WASHINGTON — Northrop Grumman has a pitch to solve communications problems between the F-35 and F-22: Put a new radio on a Global Hawk drone and have it act like a translator between the two assets.
The U.S. Air Force’s two most advanced fighter jets, the F-35 and F-22, cannot currently transmit and receive information between each other because both use different secure data links: the Multifunction Advanced Data Link, or MADL, on the F-35; and the Intra-Flight Data Link, or IFDL, on the F-22. Both MADL and IFDL allow for stealthy communication that has a low probability of detection, but that information cannot be transferred to aircraft using different waveforms.
Northrop’s proposed fix involves integrating its Freedom 550 radio aboard the RQ-4 Global Hawk UAV — which is already used as a communications node in the Middle East and elsewhere — thus providing a near-term way to allow both jets to talk to each other, said Mike Lyons, the company’s head of Global Hawk business development.
“We’ve got a solution that we’ve identified and made a pitch to the Air Force. We’re just waiting for the requirements to basically say: ‘Go do [that],’ ” he said during an interview at Northrop’s facilities in Palmdale, California.
The F-35 and F-22’s inability to share data with each other has been a longstanding issue that the Air Force has been grappling with for some time. At one point, the service planned to retrofit its F-22s with MADL, but the program was canceled early this decade. However, as the F-35 becomes a more substantial part of the Air Force’s inventory, finding a communications gateway between fifth- and fourth-generation fighters is becoming a bigger priority.
Lyons told Defense News he expects the Air Force to release a joint urgent-operational-needs statement sometime over the next six months, and that a Freedom 550-equipped Global Hawk would likely be Northrop’s offering.
The Freedom 550 is a multichannel, software-defined radio that shares data from MADL and IFDL through J-series messages via Link 16, according to Northrop. It can also link fifth-generation fighters like the F-35 and F-22 with fourth-gen jets like the F-15 and F-16.
“It has the ability to pull the fifth-gen comms — the secured comms — and then it can bridge it over to an unsecured network, if you want, like Link 16 or SADL” Lyons said, using an acronym for the situational-awareness data link. “It allows those secure comms to talk to each other, because right now they can’t.”
Northrop has demonstrated the Freedom 550 in a series of simulated and live exercises between fourth- and fifth-gen fighter jets, but never with F-35s and F-22s in a live environment or using the Global Hawk as a communications relay.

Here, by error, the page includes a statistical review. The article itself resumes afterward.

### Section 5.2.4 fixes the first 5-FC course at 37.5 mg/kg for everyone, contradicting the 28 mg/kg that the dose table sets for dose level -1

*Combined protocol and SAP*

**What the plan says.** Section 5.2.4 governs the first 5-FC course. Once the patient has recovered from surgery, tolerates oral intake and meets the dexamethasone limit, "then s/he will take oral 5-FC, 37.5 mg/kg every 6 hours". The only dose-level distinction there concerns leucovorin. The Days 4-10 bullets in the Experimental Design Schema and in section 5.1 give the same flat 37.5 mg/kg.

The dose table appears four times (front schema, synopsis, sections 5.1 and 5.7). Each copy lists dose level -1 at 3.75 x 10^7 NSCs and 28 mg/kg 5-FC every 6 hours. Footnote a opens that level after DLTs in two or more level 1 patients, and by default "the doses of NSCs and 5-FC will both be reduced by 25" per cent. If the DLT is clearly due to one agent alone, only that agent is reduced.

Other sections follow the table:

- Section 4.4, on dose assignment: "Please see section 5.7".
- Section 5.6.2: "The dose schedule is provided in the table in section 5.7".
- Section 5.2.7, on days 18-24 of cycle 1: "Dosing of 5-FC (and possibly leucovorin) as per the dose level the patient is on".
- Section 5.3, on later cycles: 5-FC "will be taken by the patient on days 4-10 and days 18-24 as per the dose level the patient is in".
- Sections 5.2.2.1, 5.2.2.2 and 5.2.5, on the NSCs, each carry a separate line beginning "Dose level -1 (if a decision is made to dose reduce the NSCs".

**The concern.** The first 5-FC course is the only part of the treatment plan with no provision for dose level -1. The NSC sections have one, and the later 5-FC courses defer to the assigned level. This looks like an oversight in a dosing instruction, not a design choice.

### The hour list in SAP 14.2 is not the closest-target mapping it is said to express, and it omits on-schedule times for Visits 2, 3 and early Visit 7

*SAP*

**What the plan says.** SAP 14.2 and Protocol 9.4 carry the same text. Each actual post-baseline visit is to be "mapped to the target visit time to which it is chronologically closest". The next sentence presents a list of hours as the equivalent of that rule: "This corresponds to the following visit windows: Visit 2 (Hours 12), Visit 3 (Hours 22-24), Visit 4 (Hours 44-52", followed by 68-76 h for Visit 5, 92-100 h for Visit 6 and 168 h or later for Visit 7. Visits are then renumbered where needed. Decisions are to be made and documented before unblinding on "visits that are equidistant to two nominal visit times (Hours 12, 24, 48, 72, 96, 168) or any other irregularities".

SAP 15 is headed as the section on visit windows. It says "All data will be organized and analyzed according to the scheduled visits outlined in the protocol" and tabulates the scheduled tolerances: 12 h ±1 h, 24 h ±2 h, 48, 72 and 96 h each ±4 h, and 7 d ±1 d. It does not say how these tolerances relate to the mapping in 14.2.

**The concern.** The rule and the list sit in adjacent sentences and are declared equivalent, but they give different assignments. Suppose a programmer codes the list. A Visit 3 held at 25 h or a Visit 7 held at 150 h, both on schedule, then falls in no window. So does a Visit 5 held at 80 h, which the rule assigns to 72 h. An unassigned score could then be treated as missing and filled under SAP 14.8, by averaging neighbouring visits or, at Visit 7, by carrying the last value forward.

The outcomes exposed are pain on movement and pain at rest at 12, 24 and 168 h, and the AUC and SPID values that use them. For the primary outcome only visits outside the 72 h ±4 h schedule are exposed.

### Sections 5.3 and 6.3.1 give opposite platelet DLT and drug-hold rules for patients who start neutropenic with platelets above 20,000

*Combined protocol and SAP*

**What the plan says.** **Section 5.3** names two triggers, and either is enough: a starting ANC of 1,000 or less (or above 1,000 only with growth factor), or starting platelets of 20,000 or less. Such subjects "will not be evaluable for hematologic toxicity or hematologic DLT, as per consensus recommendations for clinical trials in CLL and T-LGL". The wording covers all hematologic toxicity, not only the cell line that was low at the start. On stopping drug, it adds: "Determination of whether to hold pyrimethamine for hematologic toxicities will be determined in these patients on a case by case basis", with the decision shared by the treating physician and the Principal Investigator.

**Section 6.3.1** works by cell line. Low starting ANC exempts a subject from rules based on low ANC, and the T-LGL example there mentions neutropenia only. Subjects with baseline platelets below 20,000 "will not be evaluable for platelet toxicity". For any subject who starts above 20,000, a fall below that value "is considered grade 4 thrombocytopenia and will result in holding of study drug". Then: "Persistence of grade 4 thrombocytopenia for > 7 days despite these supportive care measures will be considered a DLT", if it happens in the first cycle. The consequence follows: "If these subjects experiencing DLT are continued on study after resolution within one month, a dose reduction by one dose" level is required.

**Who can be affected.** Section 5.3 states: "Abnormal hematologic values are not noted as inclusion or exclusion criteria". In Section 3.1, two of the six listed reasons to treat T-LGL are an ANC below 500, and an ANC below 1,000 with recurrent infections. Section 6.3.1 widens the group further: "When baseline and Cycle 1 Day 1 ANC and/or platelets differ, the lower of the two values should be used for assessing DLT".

Earlier this year, the company partnered with the British Royal Air Force on a two-week trial called Babel Fish III that used the Freedom 550 to allow F-35Bs to talk with Eurofighter Typhoons, which operate over the Link 16 network. The F-35 also operates Link 16 and can pass data directly through that link, but MADL-specific data cannot be transmitted.
So why use the Global Hawk?
The Air Force regularly flies an EQ-4 configuration of the Global Hawk for communications relay purposes. Instead of being outfitted with electro-optical/infrared sensors and radar like a typical RQ-4 used for surveillance, the EQ-4 carries the battlefield airborne communications node, which links surface and air operators on different networks — particularly useful in rough or mountainous terrain, where it’s often difficult to retain connectivity.
“We’ve had missions where the Navy won’t fly if this is not up and flying, because it’s the only way they can talk to their ships from their airplanes,” Lyons said.
Global Hawks are long-endurance, high-altitude UAVs can spend nearly 34 hours in the air. However, there is still space in the EQ-4’s payload bay for additional communications systems like the Freedom 550, Lyons added.
The scope of the Air Force’s joint urgent-operational-needs statement is still to be determined, but it’s possible that others besides Northrop could come forward with their own technology. For instance, Boeing has developed a data link pod called Talon HATE designed to be carried by the F-15. In May, the company proved that two F-15Cs equipped with the Talon HATE pod could communicate with F-22s.
Valerie Insinna is Defense News' air warfare reporter. She previously worked the Navy/congressional beats for Defense Daily, which followed almost three years as a staff writer for National Defense Magazine. Prior to that, she worked as an editorial assistant for the Tokyo Shimbun’s Washington bureau.